An update of Legend of the Red Dragon for the internet generation (playing it a bit closer to its source material than Kingdom of Loathing does), this time the dragon is, well, green. Not that you get to see it for quite a while.
As with many old-school RPGs, this game tracks the fantastic and parallel progress of heroes from lowly aspirants to gallant dragon-slayers, their epic feats measured out in daily installments of forest fights in which dastardly level-appropriate random encounters are vanquished by hitting or clicking on F for Fight until the automated number-crunchers have decided that one of the two parties is an ex-menace (a new feature lacking in the Red variety allows weary players to automatically commit to 5 or 10 rounds of combat... or the ominous Until the end). Treasure is doled out, with which heroes can heal up and purchase upgraded equipment; also, experience is earned, with which heroes can advance through class levels and increase their statistics (including special attacks limited on a per-day basis) -- if they can defeat their training master.
Though the game is (now massively) multiplayer, player interactivity remains largely limited to the conventions of the old line-up-and-wait-to-play BBS door game days -- while offline, unprotected players can be challenged to PvP duels by others currently online. Upon later login a player may receive a mail informing them that they were successfully or unsuccessfully preyed upon.
A second economy of sorts operates according to a different currency, gems, which can generally only be acquired or spent through special random events, for goods and services not sold in most stores. Other random events may challenge players to answer riddles or gamble on the outcome of simple guessing games or rock-paper-scissor bouts.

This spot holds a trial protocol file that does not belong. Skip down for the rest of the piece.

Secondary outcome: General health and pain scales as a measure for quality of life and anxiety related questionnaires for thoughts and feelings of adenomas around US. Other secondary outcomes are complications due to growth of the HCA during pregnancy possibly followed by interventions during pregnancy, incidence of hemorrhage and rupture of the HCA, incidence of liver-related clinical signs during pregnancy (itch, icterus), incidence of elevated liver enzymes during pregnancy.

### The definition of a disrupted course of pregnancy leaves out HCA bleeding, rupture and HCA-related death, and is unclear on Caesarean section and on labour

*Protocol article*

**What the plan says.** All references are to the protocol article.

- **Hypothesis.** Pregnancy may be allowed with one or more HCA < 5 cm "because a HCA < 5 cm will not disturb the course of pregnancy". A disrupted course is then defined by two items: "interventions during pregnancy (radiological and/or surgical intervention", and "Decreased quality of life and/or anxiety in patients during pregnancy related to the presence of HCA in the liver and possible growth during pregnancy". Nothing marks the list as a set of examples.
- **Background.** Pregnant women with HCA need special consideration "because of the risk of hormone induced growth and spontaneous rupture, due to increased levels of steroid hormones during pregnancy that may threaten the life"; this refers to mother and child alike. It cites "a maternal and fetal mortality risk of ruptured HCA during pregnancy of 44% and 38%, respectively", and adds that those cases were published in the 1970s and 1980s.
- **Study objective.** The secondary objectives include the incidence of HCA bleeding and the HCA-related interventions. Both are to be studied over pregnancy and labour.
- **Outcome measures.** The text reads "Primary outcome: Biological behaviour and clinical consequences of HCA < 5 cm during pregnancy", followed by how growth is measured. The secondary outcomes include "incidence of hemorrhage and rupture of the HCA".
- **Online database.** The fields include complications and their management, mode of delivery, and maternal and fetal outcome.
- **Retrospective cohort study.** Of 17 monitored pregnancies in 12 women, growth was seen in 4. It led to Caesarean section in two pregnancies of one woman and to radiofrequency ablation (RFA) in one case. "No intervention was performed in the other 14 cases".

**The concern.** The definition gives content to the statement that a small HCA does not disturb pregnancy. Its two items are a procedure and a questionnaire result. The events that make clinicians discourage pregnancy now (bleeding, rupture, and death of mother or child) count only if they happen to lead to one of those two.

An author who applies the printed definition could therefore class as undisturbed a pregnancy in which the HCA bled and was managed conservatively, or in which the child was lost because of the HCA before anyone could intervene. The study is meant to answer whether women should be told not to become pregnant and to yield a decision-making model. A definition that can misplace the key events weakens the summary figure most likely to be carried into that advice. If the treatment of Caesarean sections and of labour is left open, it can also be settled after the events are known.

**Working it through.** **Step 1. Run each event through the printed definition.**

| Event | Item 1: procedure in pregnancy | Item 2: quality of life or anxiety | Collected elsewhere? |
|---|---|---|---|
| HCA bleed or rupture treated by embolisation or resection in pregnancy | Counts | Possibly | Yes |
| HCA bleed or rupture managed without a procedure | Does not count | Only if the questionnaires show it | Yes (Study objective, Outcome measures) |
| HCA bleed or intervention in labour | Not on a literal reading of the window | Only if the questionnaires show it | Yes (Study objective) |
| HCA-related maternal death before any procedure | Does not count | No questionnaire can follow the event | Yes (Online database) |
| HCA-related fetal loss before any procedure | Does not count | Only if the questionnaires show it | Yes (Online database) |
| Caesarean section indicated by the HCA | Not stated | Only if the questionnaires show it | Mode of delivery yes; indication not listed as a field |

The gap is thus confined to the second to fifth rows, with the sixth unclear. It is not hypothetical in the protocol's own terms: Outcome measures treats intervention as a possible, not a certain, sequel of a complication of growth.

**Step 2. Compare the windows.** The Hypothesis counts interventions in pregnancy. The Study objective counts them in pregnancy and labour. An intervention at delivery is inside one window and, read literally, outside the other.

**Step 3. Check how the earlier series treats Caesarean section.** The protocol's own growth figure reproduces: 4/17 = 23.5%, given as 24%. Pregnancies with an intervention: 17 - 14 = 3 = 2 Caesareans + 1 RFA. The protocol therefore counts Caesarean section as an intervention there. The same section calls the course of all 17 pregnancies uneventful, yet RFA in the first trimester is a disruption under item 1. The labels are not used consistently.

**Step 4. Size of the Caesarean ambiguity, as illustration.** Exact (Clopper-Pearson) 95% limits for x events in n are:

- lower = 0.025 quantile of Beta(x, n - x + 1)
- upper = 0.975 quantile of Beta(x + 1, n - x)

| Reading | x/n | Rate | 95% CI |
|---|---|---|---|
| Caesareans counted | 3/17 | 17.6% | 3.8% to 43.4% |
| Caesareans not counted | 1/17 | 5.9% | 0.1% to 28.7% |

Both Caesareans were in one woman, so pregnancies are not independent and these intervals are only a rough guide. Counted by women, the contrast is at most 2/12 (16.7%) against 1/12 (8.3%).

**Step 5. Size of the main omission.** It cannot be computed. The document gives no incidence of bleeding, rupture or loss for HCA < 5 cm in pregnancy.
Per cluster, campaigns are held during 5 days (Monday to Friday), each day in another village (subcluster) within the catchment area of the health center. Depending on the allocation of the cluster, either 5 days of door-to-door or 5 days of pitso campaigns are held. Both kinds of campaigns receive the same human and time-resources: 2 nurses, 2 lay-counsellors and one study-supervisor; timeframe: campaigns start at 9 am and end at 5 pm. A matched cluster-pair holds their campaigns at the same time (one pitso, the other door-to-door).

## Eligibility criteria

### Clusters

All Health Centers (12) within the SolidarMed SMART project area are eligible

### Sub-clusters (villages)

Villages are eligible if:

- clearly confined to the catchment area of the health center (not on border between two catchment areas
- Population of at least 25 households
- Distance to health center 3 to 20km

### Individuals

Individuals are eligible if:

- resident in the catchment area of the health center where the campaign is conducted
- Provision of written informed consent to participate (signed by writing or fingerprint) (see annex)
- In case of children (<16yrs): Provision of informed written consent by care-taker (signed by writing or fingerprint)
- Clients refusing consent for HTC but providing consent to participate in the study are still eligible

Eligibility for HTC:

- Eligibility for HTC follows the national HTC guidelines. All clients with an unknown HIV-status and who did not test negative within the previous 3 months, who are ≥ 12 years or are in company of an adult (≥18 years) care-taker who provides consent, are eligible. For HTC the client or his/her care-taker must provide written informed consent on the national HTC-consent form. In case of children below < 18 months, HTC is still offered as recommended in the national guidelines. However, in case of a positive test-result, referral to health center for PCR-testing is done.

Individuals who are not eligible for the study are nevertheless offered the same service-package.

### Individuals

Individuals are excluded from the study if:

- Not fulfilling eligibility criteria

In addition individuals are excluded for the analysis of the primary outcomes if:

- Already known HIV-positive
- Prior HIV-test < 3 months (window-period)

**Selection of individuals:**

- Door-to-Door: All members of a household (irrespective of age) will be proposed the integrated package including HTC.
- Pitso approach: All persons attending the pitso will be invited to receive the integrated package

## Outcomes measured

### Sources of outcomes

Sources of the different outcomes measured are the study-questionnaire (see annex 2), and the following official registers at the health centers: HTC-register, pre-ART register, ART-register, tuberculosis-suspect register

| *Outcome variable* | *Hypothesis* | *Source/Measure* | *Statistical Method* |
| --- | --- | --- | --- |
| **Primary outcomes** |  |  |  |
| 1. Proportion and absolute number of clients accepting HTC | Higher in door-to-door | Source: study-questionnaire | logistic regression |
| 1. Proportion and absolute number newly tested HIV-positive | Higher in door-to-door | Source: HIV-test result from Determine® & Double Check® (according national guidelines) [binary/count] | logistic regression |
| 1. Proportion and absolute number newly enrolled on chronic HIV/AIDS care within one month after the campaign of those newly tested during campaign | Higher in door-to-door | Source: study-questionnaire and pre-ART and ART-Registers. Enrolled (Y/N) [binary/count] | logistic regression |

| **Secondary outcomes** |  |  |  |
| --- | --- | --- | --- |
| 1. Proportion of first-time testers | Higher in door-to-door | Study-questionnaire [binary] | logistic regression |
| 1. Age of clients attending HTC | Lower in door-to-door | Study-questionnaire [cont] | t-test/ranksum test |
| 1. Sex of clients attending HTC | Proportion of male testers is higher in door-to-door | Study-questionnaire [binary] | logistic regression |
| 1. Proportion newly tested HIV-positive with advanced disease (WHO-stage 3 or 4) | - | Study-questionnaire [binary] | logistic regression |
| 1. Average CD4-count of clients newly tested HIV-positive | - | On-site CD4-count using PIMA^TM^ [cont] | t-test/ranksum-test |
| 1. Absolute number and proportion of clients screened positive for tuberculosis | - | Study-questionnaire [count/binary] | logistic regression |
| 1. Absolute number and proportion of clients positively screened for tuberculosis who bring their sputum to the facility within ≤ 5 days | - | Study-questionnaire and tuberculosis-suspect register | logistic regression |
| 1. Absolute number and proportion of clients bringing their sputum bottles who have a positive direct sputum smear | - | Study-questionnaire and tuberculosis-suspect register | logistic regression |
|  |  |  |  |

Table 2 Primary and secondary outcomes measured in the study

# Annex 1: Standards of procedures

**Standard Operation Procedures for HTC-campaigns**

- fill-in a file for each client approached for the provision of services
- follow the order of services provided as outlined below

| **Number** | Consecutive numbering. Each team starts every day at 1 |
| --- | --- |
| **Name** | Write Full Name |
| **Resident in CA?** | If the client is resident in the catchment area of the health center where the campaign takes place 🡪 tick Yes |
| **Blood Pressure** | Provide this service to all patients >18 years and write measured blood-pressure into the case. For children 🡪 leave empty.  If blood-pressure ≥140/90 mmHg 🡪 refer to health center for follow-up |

A lot is going on behind the scenes -- from weather and calendar calculations subtly influencing event outcomes to romances, mounts, body modifications and clan politics, but basic gameplay remains... basic. New features unique to this web incarnation of the game include a protected tutorial area, the Isle of Wen, full of hints and helpers. Also to distribute the load of the thousands of regular players, there are several towns players can choose as their base of operations, plus travel between them (with exclusive travel events!).
Most uniquely, a player who dies before that day's allotment of forest fights has been expended can mill around in a cosmic clearing-house of lost souls, entering into fierce and unequal Torment with shades and demons in hopes to earn enough favour to impress Raimus, Overlord of Death, who can be persuaded by feats of derring-do to restore a dead player (only dead until the next game-day, when all are brought back to life) prematurely. With less favour, dead players can haunt the living... who can strike back through the services of the gypsy medium in town!